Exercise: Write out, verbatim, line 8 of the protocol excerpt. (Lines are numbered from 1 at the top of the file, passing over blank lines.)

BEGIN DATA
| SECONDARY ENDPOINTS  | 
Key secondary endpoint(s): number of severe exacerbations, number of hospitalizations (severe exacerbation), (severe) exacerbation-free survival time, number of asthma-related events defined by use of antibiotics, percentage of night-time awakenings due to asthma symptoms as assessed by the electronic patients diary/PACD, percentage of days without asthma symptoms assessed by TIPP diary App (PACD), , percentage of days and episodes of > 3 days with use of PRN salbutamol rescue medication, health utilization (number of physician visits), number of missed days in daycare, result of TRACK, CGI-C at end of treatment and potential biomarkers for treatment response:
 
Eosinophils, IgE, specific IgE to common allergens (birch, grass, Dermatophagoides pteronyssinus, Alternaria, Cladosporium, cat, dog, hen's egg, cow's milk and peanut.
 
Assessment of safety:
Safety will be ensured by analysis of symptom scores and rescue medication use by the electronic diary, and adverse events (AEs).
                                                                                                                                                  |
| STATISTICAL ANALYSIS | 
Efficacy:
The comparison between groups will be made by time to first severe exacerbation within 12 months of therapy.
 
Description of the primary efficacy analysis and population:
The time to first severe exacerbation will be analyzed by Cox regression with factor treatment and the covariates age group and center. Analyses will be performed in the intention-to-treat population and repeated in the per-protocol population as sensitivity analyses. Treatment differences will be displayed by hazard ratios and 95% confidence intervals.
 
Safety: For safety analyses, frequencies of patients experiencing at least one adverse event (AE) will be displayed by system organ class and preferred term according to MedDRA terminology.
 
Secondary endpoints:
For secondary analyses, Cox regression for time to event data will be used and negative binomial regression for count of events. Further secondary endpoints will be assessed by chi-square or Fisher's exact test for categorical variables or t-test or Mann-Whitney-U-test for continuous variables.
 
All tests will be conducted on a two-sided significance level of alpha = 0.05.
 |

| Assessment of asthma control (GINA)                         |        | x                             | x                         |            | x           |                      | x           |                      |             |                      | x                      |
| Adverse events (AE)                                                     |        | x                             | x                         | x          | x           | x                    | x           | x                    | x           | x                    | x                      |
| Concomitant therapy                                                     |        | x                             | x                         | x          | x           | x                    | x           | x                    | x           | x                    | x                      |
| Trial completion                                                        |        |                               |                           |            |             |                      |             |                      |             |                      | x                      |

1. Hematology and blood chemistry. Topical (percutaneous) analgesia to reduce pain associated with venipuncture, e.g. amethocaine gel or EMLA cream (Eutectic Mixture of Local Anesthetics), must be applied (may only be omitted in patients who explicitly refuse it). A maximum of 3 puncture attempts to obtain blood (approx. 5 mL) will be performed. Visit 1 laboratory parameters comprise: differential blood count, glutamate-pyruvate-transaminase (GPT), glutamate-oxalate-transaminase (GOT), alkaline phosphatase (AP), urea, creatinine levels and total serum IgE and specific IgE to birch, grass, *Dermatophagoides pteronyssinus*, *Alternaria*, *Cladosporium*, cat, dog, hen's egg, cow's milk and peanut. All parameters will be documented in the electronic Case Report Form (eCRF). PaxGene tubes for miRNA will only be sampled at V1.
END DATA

Efficacy: